Sports minister Nathi Mthethwa has confirmed that professional athletes who participate in contact and non-contact sport can start training from 1 June.
At a briefing on Saturday, information was provided on return-to-play protocols for all sports as South Africa prepares to move to level 3 of lockdown on Monday.
While there are many questions remaining and areas that still need clarity, Mthethwa confirmed all sporting codes are expected back in training from the start of June.
However, it was reiterated that contact sport is only at training level, with all sporting events organised in a stadium or venue prohibited.
‘The announcement of amended regulations under level 3 is indeed going to see the gradual introduction of various sectoral activities, however under strict adherence to safety measures, as outlined under the Disaster Management regulations,’ the minister commented.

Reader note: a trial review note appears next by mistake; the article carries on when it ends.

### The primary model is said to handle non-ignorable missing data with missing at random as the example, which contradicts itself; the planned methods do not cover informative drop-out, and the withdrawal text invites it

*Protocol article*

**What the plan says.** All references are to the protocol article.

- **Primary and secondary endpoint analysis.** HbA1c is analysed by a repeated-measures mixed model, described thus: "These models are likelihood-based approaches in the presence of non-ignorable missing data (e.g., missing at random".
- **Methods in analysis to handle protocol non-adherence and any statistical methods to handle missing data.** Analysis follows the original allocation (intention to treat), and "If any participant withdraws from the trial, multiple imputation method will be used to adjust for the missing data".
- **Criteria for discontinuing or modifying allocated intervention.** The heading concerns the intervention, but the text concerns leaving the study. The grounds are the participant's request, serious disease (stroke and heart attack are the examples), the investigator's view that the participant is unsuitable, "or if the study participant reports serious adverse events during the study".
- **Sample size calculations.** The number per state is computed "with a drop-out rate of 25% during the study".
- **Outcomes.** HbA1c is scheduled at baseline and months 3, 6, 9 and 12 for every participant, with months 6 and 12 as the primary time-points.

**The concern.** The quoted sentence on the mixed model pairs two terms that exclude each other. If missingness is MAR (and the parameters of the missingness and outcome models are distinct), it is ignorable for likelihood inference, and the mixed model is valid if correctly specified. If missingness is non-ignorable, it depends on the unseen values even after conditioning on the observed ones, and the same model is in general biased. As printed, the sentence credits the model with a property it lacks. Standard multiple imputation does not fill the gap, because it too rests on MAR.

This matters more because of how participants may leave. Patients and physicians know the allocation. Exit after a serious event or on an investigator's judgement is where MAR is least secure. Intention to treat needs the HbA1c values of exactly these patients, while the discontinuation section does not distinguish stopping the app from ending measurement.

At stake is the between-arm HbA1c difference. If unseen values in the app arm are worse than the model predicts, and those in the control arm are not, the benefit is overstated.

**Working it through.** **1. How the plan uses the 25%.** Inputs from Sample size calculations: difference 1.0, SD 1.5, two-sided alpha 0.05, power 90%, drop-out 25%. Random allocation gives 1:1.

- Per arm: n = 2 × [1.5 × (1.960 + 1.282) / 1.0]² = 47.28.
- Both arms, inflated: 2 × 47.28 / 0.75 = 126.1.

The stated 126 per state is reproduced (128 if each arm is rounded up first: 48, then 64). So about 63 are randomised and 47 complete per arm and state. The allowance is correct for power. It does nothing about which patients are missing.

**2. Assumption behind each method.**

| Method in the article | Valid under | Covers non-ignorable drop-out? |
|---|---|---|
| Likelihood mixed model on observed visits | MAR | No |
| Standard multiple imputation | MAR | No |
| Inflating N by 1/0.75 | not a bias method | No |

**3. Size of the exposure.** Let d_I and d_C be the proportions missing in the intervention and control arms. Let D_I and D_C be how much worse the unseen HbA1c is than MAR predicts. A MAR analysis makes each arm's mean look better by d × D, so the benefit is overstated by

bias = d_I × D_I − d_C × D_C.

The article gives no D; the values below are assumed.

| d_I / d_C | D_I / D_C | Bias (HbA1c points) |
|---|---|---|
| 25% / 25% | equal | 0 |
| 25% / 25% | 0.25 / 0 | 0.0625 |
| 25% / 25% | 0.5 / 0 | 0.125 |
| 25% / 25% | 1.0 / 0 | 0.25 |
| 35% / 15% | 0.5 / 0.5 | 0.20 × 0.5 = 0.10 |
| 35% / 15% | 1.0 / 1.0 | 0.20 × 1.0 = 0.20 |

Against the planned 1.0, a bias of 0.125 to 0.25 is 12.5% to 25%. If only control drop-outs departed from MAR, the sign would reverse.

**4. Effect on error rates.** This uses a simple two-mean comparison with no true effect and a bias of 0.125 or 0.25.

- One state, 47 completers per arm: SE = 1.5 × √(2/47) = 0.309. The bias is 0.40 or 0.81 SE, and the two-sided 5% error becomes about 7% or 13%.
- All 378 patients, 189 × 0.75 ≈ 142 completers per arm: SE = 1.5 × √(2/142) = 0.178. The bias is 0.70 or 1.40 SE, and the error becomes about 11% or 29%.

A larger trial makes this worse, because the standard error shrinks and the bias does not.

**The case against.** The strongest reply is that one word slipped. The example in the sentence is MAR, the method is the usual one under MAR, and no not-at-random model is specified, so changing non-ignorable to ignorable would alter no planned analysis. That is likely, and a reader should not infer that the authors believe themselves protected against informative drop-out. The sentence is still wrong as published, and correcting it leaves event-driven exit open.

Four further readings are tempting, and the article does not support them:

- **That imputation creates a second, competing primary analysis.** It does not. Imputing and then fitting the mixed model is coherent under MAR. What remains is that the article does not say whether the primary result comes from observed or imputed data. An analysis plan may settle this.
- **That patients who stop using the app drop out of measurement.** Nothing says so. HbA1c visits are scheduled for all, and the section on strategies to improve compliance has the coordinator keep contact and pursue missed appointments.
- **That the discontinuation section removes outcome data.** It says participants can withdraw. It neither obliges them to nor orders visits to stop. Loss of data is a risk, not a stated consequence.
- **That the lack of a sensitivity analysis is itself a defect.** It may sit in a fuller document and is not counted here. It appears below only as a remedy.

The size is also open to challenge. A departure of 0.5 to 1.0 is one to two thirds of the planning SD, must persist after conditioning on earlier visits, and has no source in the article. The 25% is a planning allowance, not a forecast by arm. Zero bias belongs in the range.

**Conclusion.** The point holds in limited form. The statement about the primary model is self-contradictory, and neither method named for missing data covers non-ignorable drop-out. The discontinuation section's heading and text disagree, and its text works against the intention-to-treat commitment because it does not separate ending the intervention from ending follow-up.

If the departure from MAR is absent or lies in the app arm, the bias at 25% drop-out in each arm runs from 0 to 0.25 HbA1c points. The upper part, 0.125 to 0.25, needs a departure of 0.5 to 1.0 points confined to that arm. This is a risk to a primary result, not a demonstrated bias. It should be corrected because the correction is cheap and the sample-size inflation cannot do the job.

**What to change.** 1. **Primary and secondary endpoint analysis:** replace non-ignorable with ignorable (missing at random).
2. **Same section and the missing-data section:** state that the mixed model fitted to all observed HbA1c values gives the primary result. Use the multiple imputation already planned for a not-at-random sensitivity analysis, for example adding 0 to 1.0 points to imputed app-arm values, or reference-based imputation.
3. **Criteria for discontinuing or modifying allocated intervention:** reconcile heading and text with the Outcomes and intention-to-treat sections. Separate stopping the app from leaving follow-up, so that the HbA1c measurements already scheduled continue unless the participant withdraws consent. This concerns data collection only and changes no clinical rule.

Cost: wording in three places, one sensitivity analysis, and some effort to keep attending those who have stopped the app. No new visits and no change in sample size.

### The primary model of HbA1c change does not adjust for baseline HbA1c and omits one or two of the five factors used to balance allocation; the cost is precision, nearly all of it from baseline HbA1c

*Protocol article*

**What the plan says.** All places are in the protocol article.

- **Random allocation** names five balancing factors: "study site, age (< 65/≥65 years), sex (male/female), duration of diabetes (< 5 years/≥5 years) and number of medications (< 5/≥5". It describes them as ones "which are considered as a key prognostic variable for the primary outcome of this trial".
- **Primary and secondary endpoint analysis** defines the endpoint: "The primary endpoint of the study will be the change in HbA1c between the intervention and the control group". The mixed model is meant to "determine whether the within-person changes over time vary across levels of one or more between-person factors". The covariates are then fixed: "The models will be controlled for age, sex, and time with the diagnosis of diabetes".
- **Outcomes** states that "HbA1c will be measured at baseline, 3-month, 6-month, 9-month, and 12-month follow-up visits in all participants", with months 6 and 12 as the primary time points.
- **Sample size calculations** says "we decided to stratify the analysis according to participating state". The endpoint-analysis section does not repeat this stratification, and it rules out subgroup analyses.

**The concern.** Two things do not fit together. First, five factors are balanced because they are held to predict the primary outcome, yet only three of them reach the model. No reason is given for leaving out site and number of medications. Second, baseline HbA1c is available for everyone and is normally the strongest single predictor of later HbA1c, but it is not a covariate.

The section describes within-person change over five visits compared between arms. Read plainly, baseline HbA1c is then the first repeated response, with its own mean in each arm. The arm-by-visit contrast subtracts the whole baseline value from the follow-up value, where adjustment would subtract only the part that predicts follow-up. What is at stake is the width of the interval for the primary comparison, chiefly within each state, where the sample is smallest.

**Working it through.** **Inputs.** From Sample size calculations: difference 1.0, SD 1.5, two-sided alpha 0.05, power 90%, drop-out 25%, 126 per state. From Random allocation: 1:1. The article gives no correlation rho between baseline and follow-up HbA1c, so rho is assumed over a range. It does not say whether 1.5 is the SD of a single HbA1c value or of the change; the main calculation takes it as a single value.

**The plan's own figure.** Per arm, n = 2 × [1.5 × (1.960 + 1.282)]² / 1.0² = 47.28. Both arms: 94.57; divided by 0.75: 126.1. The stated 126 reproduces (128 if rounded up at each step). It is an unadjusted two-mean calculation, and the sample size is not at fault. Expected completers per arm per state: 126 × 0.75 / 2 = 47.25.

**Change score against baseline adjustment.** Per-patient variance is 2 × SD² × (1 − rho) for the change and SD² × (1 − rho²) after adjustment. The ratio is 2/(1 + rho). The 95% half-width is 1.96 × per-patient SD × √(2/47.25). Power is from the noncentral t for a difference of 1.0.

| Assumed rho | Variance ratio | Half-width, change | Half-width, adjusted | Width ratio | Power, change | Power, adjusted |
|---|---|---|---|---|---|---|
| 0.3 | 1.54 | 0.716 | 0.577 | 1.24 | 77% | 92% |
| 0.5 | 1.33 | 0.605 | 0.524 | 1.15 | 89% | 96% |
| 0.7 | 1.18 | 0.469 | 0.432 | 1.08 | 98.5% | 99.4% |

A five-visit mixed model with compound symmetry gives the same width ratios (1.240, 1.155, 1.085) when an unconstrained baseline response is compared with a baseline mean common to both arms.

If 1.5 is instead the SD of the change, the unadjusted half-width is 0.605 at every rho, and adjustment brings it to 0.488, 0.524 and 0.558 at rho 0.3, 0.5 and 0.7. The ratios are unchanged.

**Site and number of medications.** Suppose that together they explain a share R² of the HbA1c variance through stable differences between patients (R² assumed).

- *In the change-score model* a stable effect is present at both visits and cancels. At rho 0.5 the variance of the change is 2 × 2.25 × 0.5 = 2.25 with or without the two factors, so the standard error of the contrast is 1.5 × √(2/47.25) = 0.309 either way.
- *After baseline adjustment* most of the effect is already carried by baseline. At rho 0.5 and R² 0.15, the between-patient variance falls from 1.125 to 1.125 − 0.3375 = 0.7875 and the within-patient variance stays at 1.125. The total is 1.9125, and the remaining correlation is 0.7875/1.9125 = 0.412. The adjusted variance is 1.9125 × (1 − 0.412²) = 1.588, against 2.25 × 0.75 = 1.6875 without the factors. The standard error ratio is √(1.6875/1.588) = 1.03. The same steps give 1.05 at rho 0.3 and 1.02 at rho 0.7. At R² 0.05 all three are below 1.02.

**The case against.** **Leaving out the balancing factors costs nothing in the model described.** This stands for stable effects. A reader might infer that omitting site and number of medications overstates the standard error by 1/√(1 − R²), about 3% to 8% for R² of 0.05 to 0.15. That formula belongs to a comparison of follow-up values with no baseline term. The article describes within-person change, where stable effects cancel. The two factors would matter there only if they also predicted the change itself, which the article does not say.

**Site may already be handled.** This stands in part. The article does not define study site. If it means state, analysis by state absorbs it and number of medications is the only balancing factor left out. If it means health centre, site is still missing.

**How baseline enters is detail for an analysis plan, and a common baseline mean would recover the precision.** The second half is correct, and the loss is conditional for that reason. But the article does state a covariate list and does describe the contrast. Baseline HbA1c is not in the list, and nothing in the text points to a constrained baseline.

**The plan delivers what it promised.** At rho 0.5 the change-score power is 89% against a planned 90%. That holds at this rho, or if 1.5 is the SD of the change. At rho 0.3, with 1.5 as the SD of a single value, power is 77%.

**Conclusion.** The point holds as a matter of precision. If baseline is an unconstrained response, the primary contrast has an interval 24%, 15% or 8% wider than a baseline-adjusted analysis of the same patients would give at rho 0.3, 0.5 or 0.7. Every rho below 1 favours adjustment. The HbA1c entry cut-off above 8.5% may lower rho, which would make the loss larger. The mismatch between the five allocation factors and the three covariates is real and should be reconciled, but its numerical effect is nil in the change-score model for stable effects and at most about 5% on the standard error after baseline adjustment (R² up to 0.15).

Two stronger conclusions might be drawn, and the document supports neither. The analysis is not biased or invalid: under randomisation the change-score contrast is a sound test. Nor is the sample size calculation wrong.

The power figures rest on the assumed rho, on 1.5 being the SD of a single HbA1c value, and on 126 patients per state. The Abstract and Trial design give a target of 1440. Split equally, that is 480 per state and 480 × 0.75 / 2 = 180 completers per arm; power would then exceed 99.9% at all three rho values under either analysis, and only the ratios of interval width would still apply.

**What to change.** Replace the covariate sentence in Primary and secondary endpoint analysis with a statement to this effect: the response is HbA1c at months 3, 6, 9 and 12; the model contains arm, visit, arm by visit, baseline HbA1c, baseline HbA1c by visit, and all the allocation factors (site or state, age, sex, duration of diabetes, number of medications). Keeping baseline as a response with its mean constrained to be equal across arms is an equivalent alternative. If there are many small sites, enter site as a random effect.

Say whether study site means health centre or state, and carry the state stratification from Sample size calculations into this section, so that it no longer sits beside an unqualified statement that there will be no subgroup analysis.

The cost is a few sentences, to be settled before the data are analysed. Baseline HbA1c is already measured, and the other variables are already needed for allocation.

While various sporting activities will be gradually introduced from June, this will take place under strict conditions. Professional sporting bodies and clubs must also test all athletes and staff before any activities can resume.
‘All sport bodies must within 14 days after the publication of these directions, inform the Minister in writing as to the date of resumption and further provide an operational guideline including a guarantee in the form of affidavits related to the testing of all officials,’ Mthethwa stated.
Although the local rugby industry will now hope to establish the go-ahead for players to returning to training, it appears that any matches or competition would only be possible at level one of lockdown.
In mid-May, SA Rugby CEO Jurie Roux had already said a big focus had shifted towards presenting the roadmap for a return to action.
‘From the moment we went into lockdown we have been preparing and workshopping internal guidelines and protocols for return to play and return to work,’ said Roux.
‘Those are complete and are ready to be actioned as soon as we get government’s go-ahead. We have presented our case to the Minister of Sports, Arts and Culture and believe we have a strong case.’